The real problem is that sometimes it is necessary to make changes – and even significant ones going forward, in what the business is being built toward, and in mapping out an operational and strategic path for getting there. Sometimes change in operational scope, and even change in at least some of details of the overall goals pursued, make real sense and to capture unexpected new sources of potential value, or even out of absolutely necessary in limiting unexpected emergent risk or loss. But how can you best determine where change of this type makes positive sense, and when it would in fact represent scope creep and drift, as negatives to avoid?

I will offer a pair of, at least conceptual reality check test questions as response to the above-stated question, that you can apply to specific business building contexts, and in whatever process and goals terms that would make sense for you there.

• Are you looking at a shiny new possibility to pursue in building your new business venture, in isolation from the rest of your overall business planning?
• Or are you approaching this new possible addition to what you would do, entirely in terms of your already ongoing planning and business development and in terms of how it would or would not support and fit into your already stated goals for your new venture?

This posting is my seventh in a row now in this series, to specifically focus on the issues of “goals and benchmarks and effective development and communication of them.” And I verify that as my goal here by pointing to the title of this posting as showing at the top of this blog page. How does a proposed shift or change mesh with and support that? And if it deviates from that, how would that change meet due diligence and risk remediation requirements for increasing the chances of this new venture succeeding, and at what costs as well as with what possible positive returns?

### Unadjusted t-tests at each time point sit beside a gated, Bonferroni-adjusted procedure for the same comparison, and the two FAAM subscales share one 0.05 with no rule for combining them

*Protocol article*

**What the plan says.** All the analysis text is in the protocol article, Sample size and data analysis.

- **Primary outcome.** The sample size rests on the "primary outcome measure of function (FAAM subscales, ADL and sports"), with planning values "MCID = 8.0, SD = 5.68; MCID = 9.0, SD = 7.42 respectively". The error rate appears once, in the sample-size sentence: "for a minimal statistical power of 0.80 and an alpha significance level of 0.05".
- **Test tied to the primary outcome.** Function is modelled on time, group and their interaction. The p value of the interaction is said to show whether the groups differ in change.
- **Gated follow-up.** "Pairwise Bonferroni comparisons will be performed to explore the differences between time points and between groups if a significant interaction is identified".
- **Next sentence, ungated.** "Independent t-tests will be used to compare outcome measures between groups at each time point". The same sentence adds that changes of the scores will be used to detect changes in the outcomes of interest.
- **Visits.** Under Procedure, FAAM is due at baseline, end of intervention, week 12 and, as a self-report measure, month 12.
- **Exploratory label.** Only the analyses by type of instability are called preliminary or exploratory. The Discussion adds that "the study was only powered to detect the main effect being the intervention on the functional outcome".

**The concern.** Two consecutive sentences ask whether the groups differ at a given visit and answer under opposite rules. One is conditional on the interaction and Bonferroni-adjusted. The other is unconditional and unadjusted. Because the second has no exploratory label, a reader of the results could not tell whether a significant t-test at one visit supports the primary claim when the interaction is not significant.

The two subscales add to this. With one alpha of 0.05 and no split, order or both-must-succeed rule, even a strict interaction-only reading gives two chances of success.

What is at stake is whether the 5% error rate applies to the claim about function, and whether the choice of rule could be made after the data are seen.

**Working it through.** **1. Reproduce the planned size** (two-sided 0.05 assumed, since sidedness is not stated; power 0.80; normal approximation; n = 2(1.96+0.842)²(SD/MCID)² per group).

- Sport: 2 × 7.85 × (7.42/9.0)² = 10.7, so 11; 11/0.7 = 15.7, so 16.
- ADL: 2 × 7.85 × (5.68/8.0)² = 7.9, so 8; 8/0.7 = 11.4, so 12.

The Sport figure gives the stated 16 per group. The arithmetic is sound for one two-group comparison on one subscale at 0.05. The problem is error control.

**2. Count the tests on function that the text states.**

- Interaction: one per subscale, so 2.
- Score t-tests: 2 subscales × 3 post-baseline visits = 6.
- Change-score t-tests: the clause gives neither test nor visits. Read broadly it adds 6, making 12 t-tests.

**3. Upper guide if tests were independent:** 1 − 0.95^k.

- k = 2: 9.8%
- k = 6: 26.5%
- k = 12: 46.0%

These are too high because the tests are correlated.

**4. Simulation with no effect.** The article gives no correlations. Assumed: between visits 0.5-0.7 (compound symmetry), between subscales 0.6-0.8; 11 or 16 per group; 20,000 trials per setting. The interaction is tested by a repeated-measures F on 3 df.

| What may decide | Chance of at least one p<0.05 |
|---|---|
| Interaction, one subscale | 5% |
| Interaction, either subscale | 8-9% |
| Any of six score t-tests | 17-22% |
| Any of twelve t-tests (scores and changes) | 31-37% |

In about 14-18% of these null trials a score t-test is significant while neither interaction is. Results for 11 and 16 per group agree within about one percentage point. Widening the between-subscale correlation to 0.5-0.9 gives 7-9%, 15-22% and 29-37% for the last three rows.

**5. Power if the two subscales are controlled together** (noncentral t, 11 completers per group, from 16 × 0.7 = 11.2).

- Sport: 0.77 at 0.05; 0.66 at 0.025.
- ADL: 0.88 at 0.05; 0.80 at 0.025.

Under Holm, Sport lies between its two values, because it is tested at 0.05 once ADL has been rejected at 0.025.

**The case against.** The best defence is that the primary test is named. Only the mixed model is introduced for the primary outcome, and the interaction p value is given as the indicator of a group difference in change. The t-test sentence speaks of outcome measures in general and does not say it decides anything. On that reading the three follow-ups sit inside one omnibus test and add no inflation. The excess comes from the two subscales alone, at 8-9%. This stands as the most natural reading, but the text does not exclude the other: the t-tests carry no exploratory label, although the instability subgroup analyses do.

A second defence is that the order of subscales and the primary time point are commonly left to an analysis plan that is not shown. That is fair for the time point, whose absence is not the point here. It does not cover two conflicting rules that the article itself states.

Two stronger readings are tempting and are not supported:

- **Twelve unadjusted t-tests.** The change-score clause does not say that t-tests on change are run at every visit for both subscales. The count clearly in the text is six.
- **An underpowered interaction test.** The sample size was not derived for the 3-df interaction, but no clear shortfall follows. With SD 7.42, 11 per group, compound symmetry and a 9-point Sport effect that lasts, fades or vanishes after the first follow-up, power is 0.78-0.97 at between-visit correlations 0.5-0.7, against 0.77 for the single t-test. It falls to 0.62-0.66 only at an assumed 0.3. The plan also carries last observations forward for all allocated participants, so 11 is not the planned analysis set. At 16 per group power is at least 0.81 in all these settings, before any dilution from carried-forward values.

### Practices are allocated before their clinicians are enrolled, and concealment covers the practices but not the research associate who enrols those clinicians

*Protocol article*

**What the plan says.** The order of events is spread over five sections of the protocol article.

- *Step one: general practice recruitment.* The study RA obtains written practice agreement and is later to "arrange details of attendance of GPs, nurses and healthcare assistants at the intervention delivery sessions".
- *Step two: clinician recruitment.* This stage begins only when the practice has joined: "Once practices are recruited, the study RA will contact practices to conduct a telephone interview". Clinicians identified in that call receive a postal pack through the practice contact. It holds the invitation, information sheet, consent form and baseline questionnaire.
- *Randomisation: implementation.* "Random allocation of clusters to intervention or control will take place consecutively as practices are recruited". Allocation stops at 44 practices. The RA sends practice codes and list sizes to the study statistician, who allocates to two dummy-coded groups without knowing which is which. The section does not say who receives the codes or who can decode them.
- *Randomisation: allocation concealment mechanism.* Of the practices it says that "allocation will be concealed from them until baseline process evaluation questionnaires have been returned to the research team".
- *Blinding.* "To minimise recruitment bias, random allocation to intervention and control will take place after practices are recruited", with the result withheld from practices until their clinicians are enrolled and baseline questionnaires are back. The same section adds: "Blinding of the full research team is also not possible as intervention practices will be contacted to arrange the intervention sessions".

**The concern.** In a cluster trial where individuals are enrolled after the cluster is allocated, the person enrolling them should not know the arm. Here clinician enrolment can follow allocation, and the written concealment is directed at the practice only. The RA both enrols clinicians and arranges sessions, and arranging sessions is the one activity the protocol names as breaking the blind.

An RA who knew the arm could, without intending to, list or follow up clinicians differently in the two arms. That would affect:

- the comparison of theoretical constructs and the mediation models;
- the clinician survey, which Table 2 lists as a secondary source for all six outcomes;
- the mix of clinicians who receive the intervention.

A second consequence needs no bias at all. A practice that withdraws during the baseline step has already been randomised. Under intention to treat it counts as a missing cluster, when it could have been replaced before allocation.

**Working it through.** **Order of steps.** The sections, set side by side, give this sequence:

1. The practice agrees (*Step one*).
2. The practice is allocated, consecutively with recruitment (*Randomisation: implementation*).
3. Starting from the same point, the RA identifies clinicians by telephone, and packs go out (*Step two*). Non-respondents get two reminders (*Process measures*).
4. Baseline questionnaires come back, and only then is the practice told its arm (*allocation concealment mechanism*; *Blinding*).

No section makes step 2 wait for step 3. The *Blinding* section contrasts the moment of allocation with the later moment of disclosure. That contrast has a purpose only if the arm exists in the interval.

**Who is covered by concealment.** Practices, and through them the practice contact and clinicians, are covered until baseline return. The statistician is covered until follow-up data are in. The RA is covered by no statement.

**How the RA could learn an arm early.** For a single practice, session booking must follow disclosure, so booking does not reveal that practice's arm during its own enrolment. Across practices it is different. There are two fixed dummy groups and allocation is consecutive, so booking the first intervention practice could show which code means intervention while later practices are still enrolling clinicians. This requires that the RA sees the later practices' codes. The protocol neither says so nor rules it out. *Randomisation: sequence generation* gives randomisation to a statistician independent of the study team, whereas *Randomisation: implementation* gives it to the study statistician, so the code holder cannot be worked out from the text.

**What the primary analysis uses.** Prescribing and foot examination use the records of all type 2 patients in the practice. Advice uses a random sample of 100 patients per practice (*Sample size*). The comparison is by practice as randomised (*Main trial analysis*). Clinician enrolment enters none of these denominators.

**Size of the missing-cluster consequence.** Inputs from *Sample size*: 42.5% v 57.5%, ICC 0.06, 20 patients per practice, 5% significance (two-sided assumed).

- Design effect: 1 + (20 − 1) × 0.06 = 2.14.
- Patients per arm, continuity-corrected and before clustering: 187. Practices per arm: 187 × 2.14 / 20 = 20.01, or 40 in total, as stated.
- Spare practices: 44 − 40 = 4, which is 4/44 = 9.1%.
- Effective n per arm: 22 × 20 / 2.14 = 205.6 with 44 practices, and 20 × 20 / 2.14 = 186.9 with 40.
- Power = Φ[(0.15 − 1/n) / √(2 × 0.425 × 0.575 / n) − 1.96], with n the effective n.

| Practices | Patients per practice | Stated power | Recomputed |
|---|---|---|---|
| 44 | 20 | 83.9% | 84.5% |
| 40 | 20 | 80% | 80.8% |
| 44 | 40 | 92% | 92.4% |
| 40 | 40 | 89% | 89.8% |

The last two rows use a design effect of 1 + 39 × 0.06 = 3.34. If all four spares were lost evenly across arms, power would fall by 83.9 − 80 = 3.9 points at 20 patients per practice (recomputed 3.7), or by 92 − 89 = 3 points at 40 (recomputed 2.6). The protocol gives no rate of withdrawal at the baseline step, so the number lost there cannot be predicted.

As a final thought here, change and the potential for drift: both positively worth considering and less so, can arise from within the founding team. But they can also arise from outside of it and certainly when outside stakeholders such as angel or venture capital investors become involved, and in ways that mean their holding an equity stake in the venture. I am going to continue this discussion in a next series installment where I will explicitly consider outside stakeholders, and how differences in overall goals and priorities can and do play out in building new businesses.

Meanwhile, you can find this and related postings and series at Business Strategy and Operations – 4, and also at Page 1, Page 2 and Page 3 of that directory. And you can find this and related material at my Startups and Early Stage Businesses directory too and at its Page 2 continuation.